Barack Obama says uproar over Harry Reid’s ‘Negro dialect’ comment makes ‘absolutely no sense’

Jon Ward Contributor
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President Obama said Monday the uproar over Harry Reid’s racial comments made “absolutely no sense.” He meant to chide the chattering class back into a more policy-focused frame of mind.

But the reason nothing made sense, a number of black public figures and commentators retorted, is because Washington was having a non-conversation. Some blamed the president himself for that.

“We can’t have an open, honest, real discussion about race in this country. I think this is, quite frankly, one of the failures of our new president … He’s loath to talk about race,” said Michael Eric Dyson, a nationally known African-American author and sociology professor at Georgetown University, on CNN.

Dyson added on MSNBC that Obama “runs from race like a black man runs from a cop.”

Marc Lamont Hill, another black commentator who frequently appears on television, accused Obama of “ducking and dodging race,” on CNN.

Obama’s frustration with the situation was evident during an interview with Roland Martin for TV One, a six-year-old cable network aimed primarily at African-American viewers.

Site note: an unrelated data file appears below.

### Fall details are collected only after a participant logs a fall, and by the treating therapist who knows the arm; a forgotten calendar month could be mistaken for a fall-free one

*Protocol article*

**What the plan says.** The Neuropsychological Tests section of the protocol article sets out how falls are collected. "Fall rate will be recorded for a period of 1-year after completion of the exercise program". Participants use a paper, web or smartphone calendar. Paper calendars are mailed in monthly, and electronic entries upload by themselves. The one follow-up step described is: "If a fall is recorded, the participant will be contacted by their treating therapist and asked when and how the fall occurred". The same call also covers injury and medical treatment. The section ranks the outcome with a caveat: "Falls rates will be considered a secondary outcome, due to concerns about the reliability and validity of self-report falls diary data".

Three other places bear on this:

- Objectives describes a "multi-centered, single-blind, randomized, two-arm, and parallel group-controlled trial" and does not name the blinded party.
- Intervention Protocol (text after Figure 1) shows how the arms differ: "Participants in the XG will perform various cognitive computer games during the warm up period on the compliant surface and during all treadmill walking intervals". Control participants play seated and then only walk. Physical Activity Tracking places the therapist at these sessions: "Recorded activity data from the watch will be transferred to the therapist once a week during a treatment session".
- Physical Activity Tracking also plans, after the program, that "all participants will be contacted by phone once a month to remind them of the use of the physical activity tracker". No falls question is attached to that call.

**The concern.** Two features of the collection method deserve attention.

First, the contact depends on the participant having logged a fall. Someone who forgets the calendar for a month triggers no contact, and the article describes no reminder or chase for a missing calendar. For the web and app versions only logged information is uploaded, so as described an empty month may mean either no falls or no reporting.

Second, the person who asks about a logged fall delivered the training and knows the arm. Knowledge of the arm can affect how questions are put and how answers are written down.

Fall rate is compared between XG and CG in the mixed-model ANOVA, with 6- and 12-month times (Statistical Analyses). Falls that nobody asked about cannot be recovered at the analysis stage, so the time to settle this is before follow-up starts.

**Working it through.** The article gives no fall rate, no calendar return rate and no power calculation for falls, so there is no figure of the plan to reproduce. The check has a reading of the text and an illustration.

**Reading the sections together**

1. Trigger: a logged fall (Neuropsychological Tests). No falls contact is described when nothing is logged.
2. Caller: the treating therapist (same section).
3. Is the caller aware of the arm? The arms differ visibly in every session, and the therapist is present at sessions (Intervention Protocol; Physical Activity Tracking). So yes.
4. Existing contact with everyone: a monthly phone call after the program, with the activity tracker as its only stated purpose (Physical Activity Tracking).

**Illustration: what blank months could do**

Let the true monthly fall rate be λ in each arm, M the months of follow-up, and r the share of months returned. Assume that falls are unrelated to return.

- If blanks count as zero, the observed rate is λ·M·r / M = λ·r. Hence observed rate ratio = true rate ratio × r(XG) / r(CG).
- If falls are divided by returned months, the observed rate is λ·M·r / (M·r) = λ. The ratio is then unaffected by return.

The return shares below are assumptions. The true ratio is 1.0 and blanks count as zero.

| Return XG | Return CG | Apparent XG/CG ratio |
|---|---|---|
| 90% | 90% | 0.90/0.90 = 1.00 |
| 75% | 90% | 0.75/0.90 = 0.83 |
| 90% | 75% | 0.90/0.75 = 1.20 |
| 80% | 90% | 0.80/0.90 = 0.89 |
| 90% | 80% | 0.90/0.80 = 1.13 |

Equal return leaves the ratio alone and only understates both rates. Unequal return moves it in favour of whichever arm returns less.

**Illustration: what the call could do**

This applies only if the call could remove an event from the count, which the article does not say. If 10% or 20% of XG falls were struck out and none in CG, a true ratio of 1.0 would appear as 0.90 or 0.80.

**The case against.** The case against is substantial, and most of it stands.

“He’s apologized, recognizing that he didn’t use appropriate language. But there was nothing mean-spirited in what he had to say,” Obama said of Reid.

“The fact that we spend days on this instead of talking about the unemployment rate or talking about how we deal with critical issues like energy and health care is an indication of why I think people don’t understand what’s happening in Washington.”

But with health-care negotiations going on behind closed doors on Capitol Hill and Obama himself conducting no public events, Reid’s 2008 remark that Obama could win the election because he was “light-skinned” and had “no Negro dialect” continued to dominate the TV and radio airwaves.

The political angle looked to be contained, with Democratic support for Reid’s role as majority leader continuing, though Sen. Russ Feingold of Wisconsin late Monday became the first member of the caucus to question whether Reid should step down.

Reid’s first public appearance since the comment was first reported in a new book about the 2008 election, “Game Change,” added fuel to the fire.

“I’m not going to dwell on this anymore,” Reid said at an event in Nevada intended to focus on energy policy.

Republicans, however, wanted nothing more than to linger over Reid’s words. The National Republican Senatorial Committee sent out press releases to 12 states with key senate elections this fall, seeking to keep the issue alive by putting pressure on Democratic candidates to denounce Reid’s remarks.

The NRSC demanded to know “exactly what [Reid] meant” by his comments. Pressed to explain what she thought he might mean, NRSC spokeswoman Amber Wilkerson Marchand said she didn’t “want to get into trying to understand what he meant by those comments, because I find them offensive.”